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BIG PLAY
Darrell Kestner
April 08, 2002
Vijay Singh and Annika Sorenstam don't radiate charisma, but their Hoganesque work ethic has made them big winners
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April 08, 2002

Big Play

Vijay Singh and Annika Sorenstam don't radiate charisma, but their Hoganesque work ethic has made them big winners

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Vijay Singh (above) and Annika Sorenstam might seem boring, but what they really are is relentlessly efficient, which is the ultimate goal in golf. Ben Hogan would've been thrilled by their respective victories last week at the Houston Open and the Kraft Nabisco Championship. Like Hogan, Singh and Sorenstam are brilliant technicians who have studied the game like a science. Contrary to what their stoicism on the course seems to indicate, Singh and Sorenstam have as many thoughts running through their heads—club selection, wind direction, Did I leave the stove on?—as everyone else, but years of meticulous preparation have taught them to zoom in on the task at hand.

FORESIGHT
On the 72nd tee of the Nabisco, Sorenstam showed her ability to think clearly in the heat of battle. Leading her playing partner, Liselotte Neumann, by only a stroke, she eschewed the driver in favor of a two-iron. A 526-yard par-5, the 18th is a three-shot hole anyway, and using a shorter club expanded the landing area, which is surrounded by danger. Sorenstam's strategy was sound: When Neumann could only match her routine par, Annika was the tournament's first back-to-back champion.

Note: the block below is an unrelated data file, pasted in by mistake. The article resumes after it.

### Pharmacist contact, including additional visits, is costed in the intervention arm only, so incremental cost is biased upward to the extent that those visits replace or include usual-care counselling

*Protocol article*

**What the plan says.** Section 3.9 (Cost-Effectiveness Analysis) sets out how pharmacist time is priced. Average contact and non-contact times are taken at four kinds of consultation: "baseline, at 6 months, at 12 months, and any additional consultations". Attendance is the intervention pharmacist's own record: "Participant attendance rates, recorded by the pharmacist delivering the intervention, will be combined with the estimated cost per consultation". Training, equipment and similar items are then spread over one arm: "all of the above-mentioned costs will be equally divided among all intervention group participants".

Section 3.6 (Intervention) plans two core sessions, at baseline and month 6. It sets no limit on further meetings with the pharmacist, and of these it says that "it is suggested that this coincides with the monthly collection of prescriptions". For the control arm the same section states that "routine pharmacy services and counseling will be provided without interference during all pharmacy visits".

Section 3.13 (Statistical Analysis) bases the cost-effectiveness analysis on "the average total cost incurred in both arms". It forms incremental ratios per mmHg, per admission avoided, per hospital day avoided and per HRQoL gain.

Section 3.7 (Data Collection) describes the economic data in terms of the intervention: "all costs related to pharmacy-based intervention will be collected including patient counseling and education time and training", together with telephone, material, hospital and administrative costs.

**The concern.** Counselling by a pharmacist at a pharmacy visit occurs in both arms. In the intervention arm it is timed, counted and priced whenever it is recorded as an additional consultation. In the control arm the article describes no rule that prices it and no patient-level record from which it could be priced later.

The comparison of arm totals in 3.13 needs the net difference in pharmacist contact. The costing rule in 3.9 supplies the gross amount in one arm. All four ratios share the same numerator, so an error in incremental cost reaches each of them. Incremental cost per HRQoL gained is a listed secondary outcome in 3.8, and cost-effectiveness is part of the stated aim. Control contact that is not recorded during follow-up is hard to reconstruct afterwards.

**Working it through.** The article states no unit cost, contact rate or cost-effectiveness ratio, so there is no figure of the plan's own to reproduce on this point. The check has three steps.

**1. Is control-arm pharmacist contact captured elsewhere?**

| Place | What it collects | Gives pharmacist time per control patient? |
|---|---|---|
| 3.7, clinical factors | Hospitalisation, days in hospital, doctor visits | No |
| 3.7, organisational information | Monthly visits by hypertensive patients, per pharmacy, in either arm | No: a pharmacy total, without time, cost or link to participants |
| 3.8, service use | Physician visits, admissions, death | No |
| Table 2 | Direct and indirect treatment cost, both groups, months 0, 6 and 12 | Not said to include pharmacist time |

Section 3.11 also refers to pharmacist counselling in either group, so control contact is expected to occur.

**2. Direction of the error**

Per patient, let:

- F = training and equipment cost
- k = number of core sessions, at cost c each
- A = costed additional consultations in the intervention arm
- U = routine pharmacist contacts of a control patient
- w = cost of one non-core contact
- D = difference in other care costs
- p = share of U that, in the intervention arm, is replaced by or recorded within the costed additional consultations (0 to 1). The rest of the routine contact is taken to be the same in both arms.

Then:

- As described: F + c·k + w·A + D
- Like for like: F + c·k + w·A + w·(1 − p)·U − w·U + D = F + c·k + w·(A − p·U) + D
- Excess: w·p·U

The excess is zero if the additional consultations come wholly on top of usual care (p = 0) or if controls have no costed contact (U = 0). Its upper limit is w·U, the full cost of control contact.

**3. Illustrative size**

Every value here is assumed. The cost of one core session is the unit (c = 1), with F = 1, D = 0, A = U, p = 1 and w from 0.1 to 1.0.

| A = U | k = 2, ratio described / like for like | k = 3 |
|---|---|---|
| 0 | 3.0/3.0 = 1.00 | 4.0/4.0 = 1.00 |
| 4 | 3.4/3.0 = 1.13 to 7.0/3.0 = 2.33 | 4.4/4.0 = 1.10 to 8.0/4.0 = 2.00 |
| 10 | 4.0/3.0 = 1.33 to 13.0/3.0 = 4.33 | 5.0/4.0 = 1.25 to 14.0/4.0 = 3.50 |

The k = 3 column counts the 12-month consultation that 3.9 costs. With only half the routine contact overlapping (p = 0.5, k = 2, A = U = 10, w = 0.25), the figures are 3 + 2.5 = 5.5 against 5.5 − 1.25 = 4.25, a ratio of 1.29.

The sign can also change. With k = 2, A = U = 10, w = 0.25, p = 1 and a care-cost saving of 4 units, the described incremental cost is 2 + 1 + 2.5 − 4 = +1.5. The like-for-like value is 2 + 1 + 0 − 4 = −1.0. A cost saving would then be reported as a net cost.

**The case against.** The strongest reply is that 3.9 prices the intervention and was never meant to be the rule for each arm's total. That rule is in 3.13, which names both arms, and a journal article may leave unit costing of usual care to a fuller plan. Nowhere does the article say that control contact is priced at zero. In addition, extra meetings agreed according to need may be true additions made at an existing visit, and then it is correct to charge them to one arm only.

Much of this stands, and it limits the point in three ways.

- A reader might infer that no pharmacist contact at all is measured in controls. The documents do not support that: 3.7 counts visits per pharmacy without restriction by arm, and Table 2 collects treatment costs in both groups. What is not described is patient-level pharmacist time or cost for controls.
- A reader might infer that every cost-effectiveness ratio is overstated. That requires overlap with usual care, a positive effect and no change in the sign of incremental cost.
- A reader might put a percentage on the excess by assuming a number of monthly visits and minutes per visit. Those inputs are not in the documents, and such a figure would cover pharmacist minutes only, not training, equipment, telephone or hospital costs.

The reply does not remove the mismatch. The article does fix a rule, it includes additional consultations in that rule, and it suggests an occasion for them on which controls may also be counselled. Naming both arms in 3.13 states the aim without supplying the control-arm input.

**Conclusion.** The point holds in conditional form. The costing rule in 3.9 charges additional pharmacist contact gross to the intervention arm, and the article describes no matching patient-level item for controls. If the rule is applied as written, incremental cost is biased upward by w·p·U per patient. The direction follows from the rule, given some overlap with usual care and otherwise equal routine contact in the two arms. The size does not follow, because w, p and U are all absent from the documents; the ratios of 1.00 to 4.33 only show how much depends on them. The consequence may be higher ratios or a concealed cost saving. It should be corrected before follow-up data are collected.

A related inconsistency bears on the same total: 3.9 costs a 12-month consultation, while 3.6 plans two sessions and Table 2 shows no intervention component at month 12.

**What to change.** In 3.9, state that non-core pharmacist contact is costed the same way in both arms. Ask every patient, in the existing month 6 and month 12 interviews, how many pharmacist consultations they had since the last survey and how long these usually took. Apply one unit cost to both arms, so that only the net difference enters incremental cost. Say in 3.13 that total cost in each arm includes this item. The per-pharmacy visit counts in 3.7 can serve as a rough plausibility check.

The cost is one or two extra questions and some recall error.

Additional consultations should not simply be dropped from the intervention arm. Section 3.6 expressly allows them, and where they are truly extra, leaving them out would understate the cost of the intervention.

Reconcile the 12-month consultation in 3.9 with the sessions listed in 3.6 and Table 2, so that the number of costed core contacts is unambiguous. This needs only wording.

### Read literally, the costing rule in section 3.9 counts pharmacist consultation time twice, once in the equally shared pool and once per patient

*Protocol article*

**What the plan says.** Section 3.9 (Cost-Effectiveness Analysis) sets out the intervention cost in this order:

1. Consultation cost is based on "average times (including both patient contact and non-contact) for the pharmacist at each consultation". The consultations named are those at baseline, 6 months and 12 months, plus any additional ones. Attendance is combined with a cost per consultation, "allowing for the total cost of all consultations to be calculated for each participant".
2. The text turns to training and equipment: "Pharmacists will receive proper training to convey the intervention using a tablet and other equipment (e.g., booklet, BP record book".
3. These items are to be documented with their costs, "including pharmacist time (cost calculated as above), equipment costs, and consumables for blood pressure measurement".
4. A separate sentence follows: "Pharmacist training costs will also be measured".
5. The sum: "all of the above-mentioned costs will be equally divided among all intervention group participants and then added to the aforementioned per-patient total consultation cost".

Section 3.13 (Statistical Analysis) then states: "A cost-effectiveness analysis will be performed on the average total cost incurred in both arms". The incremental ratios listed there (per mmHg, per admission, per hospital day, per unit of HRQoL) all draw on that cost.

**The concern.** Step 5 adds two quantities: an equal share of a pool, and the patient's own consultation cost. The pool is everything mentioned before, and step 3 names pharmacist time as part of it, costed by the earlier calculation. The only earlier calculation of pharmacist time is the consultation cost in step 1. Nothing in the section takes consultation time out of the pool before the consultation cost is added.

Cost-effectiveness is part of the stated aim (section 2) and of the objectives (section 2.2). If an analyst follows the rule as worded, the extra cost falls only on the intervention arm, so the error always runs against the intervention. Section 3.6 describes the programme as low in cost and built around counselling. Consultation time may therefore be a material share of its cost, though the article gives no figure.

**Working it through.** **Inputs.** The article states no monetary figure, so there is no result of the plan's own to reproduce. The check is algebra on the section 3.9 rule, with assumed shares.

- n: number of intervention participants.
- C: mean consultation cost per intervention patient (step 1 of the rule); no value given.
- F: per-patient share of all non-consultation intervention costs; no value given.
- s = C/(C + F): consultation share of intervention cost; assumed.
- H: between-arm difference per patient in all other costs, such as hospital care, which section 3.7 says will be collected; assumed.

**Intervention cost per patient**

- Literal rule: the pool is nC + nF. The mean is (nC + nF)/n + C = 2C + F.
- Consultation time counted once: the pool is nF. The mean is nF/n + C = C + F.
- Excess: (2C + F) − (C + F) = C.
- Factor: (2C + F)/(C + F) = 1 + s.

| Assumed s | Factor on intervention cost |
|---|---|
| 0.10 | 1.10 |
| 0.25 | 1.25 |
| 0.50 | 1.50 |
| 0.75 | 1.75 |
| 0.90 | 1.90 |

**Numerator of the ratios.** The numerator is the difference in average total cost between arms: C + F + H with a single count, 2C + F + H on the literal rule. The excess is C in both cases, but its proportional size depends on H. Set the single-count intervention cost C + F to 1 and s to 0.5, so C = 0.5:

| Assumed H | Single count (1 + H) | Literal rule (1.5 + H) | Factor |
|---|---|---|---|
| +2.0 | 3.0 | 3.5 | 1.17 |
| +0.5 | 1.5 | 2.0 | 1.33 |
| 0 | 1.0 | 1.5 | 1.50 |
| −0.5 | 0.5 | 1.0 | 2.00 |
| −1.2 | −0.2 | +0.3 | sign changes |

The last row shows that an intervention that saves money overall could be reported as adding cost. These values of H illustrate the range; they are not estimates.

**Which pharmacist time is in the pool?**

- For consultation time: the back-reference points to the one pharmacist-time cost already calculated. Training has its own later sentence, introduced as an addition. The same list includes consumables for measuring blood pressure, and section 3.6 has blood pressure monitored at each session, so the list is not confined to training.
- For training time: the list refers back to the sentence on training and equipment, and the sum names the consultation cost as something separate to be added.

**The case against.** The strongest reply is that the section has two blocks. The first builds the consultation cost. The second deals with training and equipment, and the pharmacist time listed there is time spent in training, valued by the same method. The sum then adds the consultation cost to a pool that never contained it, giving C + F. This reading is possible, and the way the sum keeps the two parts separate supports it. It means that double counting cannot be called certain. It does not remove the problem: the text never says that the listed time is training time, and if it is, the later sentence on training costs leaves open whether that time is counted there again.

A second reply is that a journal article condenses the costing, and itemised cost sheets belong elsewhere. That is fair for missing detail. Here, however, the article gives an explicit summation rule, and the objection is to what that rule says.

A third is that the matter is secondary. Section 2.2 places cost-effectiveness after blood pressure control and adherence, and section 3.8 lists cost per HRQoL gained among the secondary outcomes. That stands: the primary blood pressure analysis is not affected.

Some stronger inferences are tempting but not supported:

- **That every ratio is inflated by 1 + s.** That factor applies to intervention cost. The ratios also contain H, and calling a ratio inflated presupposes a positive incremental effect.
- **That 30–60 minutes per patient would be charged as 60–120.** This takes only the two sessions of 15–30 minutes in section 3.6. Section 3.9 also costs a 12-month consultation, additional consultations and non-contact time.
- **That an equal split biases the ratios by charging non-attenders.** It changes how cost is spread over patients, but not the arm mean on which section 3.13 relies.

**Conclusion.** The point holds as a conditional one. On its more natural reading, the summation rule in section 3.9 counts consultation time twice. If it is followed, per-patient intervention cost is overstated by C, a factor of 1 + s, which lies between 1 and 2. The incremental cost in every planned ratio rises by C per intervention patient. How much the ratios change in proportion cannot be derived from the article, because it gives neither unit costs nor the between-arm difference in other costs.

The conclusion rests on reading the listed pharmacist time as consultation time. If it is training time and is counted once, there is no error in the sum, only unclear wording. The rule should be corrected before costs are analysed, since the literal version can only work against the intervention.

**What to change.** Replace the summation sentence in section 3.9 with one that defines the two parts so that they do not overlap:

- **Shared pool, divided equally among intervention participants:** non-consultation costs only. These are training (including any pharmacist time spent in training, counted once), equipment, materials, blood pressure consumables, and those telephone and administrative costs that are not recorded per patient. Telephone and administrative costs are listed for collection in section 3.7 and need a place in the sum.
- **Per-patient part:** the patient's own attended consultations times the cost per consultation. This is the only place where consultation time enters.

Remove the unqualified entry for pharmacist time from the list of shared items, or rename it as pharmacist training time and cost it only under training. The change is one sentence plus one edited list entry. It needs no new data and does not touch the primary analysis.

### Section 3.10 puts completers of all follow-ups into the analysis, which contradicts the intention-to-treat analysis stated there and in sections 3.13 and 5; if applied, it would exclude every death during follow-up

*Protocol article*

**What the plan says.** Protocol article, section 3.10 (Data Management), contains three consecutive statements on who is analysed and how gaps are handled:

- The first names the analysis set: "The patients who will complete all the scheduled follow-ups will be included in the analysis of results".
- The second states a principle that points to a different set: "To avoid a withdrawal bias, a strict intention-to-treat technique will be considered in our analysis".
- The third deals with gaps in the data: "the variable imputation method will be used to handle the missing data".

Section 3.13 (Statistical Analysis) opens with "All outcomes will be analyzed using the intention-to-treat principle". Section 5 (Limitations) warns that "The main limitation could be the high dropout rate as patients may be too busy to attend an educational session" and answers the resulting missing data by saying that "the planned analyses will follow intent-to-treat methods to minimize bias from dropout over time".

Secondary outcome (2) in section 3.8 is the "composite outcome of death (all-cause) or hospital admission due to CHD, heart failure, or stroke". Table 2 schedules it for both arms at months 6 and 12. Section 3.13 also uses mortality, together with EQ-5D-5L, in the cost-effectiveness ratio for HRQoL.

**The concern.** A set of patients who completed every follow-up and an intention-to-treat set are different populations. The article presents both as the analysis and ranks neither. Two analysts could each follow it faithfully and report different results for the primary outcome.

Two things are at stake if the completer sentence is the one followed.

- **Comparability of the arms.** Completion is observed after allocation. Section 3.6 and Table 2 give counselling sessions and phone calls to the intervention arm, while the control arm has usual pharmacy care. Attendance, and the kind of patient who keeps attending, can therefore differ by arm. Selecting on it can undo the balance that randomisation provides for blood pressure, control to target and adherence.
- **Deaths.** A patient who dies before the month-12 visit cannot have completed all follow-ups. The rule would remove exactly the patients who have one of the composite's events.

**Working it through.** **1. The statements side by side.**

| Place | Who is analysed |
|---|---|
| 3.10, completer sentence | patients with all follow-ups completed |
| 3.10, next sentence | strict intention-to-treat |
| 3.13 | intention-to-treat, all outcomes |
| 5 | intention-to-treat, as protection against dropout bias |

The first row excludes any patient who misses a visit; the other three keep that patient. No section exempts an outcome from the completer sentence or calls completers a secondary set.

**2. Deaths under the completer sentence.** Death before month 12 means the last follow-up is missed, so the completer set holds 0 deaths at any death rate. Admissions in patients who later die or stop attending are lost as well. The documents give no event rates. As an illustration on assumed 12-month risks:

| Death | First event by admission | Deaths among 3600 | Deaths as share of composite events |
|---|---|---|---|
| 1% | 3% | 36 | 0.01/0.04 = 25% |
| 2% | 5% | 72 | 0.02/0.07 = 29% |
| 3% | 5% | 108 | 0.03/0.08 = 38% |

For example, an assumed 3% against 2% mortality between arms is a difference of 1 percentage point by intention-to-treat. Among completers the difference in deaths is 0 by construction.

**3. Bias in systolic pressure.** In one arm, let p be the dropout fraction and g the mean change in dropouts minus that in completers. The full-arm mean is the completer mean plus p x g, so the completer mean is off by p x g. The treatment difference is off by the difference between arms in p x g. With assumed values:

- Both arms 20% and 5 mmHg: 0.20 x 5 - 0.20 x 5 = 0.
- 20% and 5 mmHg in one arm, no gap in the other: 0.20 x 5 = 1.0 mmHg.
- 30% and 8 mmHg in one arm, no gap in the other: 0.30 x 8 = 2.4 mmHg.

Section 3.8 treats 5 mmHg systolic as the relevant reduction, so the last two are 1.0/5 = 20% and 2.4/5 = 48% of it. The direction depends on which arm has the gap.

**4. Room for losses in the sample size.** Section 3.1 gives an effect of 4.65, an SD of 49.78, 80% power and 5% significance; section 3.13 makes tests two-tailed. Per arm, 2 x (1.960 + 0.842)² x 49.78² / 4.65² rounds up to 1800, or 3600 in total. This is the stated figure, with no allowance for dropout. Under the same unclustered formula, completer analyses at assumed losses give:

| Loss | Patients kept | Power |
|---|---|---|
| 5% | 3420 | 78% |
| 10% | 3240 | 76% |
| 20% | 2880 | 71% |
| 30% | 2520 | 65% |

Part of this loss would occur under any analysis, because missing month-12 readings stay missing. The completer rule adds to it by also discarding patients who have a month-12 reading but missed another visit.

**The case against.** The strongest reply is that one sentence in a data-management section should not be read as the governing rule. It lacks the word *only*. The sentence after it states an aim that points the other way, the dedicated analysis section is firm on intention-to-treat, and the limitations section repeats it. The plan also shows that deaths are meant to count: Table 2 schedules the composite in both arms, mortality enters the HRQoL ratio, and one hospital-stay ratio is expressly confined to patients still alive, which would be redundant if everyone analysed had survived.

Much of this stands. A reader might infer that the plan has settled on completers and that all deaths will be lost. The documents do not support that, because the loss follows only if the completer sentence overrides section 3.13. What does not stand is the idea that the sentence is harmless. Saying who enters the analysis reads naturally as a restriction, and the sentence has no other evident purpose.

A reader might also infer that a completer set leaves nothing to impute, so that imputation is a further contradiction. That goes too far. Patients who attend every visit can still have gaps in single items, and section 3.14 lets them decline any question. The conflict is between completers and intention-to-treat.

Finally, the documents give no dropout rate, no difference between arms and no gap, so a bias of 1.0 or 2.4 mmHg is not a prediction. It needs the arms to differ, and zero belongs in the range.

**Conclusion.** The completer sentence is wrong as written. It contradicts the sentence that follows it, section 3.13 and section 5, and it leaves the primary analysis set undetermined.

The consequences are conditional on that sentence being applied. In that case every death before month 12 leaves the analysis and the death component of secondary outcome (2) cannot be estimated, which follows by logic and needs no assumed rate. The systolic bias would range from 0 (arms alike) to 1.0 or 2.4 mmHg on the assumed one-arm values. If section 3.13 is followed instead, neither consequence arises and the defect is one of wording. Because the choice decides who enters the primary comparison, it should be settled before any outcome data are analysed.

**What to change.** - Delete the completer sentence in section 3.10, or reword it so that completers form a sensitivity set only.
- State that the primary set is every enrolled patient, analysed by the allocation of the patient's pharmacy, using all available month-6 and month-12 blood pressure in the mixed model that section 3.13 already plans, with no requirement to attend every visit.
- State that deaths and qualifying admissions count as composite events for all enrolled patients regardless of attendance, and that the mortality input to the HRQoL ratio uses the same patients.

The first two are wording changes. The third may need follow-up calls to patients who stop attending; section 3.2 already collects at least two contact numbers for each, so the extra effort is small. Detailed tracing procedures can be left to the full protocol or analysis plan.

MASTER PLANNERS
Singh and Sorenstam devote as much time and energy to planning practice as they do to actually practicing. Sorenstam tracks every shot she takes in every event, enters the data into her computer and generates spreadsheets that help her determine what she needs to work on. Singh is similarly methodical. On the range he beats truckloads of balls, but he does so with amazing precision, making symmetrical lines of divots that look like a giant typewriter keyboard.

AMATEUR HOUR
To concentrate on the course, you must be disciplined away from it. I learned that the hard way 20 years ago when I lost my PGA Tour card. As a fledgling pro, I never worked out, ate poorly and rarely got enough sleep. In 1983 I drove 15 hours, from my home in Welch, W.Va., to the Memphis Classic only to learn that I wasn't in the field because I had forgotten to commit. That's the kind of scatterbrained error I don't think Vijay or Annika would make.

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